Kneeling on Mung Beans


Imagine a world where each child has the right to live in a happy family that is full of hope, where children can play in clean playgrounds, where no child is beaten or hit with a piece of wood, belt or hanger, or is cursed, pinched, slapped, or made to kneel on mung beans.

That was the dream of a non-violent and non-discriminatory family and community expressed by a group of street youth in Manila (1).

Such a dream is something we strive for in our work to combat child maltreatment worldwide. It is not something that will be easily achieved, but we need to do all we can to promote it through education, family support and early intervention, services for abused children, legislation, and research. It is fitting, therefore, that our final issue in the 25th anniversary volume of Child Abuse Review, now available online, should focus on research from different countries, bringing a global perspective on different aspects of safeguarding children.


The research being reported by Daniel Wartenweiler and Roseann Mansukhani in this issue is a powerful example of what can be achieved through participatory work with young people in a resource-poor setting. The 11 young people who took part in the research reported often quite disturbing examples of both physical and verbal abuse within the guise of discipline. The young people reported feelings of rejection, anger and resentment, rifts in the parent-child relationship, and defiant behaviours as a result. However, their participation in the research project truly empowered them and enabled them to effect change in their relationships and their community.

onesimo bulilit drama‘From the safety of their storytelling, [the young people] had made the transition to the bigger world, and from being hidden and disempowered, they had become actors on social transformation. Because they had been empowered themselves, they now wanted other children to become empowered too.’




As part of the research project, the young people themselves decided to produce a short video, communicating what they wanted to say about corporal punishment, and to show the video to parents from their community. An abbreviated version of the video with English subtitles is available online ( and is well worth watching.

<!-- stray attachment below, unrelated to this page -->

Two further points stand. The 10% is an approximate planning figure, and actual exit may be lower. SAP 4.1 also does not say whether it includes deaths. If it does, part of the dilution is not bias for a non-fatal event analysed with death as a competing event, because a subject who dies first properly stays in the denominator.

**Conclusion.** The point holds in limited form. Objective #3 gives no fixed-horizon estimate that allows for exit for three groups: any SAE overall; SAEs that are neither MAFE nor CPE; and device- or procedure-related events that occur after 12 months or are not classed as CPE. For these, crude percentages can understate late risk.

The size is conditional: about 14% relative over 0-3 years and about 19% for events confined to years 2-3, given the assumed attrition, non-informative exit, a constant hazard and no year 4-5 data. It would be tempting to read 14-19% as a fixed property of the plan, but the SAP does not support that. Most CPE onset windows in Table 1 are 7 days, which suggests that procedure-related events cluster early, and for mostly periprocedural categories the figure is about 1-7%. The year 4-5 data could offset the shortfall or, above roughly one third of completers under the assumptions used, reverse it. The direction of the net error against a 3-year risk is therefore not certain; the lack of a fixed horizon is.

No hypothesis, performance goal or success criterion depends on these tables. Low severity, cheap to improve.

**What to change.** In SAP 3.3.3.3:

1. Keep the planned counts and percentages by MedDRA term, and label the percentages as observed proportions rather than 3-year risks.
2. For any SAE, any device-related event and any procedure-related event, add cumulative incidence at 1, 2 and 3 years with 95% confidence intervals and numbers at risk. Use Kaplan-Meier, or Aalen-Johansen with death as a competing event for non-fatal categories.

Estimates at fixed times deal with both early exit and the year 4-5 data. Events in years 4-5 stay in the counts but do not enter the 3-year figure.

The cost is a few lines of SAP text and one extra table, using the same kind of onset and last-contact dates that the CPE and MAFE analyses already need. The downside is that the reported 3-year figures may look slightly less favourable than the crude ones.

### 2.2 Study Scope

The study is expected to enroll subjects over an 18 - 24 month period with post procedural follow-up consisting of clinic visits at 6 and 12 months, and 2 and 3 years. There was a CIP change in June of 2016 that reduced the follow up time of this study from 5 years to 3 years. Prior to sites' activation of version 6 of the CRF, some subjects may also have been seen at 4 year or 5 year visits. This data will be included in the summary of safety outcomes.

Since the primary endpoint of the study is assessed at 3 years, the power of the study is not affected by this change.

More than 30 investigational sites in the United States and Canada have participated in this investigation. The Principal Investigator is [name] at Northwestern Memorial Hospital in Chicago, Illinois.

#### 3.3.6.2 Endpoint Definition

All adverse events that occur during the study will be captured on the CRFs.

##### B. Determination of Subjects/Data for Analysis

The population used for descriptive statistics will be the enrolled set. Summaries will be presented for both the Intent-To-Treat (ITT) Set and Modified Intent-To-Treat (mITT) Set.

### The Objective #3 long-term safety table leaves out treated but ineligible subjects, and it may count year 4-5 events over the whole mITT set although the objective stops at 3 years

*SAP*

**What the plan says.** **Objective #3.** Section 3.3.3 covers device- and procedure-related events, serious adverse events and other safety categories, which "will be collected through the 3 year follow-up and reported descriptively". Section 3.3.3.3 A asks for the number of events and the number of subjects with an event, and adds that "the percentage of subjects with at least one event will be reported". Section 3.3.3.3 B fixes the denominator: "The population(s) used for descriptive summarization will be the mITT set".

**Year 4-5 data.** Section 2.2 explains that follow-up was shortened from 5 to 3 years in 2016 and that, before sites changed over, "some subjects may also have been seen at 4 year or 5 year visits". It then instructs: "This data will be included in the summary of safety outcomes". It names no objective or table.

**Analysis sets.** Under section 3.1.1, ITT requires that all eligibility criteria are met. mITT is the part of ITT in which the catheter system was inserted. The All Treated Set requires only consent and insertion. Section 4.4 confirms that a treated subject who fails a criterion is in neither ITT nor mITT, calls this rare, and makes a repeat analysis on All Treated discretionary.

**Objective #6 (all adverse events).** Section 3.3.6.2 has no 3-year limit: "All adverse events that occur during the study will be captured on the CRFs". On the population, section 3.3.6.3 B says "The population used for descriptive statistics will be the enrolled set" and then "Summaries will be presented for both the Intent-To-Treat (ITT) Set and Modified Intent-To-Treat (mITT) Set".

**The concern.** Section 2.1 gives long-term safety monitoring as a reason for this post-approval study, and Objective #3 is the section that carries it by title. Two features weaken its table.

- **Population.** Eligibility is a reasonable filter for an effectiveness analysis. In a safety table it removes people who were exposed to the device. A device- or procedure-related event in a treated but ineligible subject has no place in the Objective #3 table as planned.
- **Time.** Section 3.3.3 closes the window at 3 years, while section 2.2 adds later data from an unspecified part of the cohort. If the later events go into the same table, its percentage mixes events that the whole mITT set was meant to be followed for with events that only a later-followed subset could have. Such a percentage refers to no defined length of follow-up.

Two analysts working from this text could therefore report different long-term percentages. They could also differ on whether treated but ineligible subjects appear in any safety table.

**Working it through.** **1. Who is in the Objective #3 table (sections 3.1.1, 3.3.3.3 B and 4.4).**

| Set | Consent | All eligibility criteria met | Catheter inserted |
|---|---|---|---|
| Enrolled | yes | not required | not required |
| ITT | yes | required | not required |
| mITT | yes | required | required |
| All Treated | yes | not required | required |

Most impressive, however, were the reported changes following the parents’ meeting, with most participants reporting changes in parental discipline and parent-child relationships, summed up in the experience of one young person who had previously reported that:

Sometimes [] she [mother] shamed me in front of my friends and she took my clothes off in front of many people. Sometimes she tied me to a pedicab with a chain. Sometimes she beat me and she banged my head on the steel bars.

Following the project, this young person reported that she had returned to live with her mother, and that their relationship had improved:

I am not scared anymore because I know my mother is now listening to my problems and to my feelings


As well as Wartenweiler and Mansukhani’s inspiring work from the Philippines, this issue of Child Abuse Review also features research from Kenya, Nigeria, Ukraine, Romania, Lithuania and the USA.

Olusesan Ayodeji Makinde’s paper on infant trafficking and baby factories in Nigeria makes disturbing reading, but brings to light a crucial issue and presents a challenge to the international community in relation to infant trafficking for adoption and exploitation.

There are some equally challenging issues in relation to institutional care and international adoption flagged up in papers by Lavinia Barone and her colleagues, and by Shihning Chou and Kevin Browne.


You can read my editorial (free open access) and see the other papers (BASPCAN members and subscription only – sorry) by clicking on the links below. I hope you will take the time to read these, and that you, like me, will be both challenged and inspired.


Child Abuse Review Volume 25, Issue 6

Table of Contents


Peter Sidebotham Kneeling on Mung Beans (pages 405–409)


Original Papers

Daniel Wartenweiler and Roseann Mansukhani Participatory Action Research with Filipino Street Youth: Their Voice and Action against Corporal Punishment (pages 410–423)

Toby Candler, Hannah Gannon and John Wachira Child Protection in a Low-Resource Setting: Experiences From Paediatric Professionals in Kenya (pages 424–432)

Olusesan Ayodeji Makinde Infant Trafficking and Baby Factories: A New Tale of Child Abuse in Nigeria (pages 433–443)

Shihning Chou and Kevin D. Browne The Relationship over Time between International Adoption and Institutional Care in Romania and Lithuania (pages 444–453)

Lavinia Barone, Antonio Dellagiulia and Francesca Lionetti When the Primary Caregiver is Missing: Investigating Proximal and Distal Variables Involved in Institutionalised Children’s Adjustment (pages 454–468)

Marina Lalayants and Jonathan D. Prince Child Neglect and Onset of Substance Use Disorders among Child Welfare-Involved Adolescents (pages 469–478)


Training Update

Female Genital Mutilation Programme (e-FGM): E-Learning to Improve Awareness and Understanding of FGM by e-Learning for Healthcare.


Book Reviews

Comparative Study of Child Soldiering on Myanmar-China Border: Evolution, Challenges and Countermeasures by K. Chen, Springer Science and Business Media, Singapore, 2014.

Redressing Institutional Abuse of Children by Kathleen Daly, Palgrave Macmillan, Basingstoke, 2014.  




  1. Wartenweiler D, Mansukhani R. Participatory Action Research with Filipino Street Youth: Their Voice and Action against Corporal Punishment. Child Abuse Review. 2016;25(6):n/a-n/a.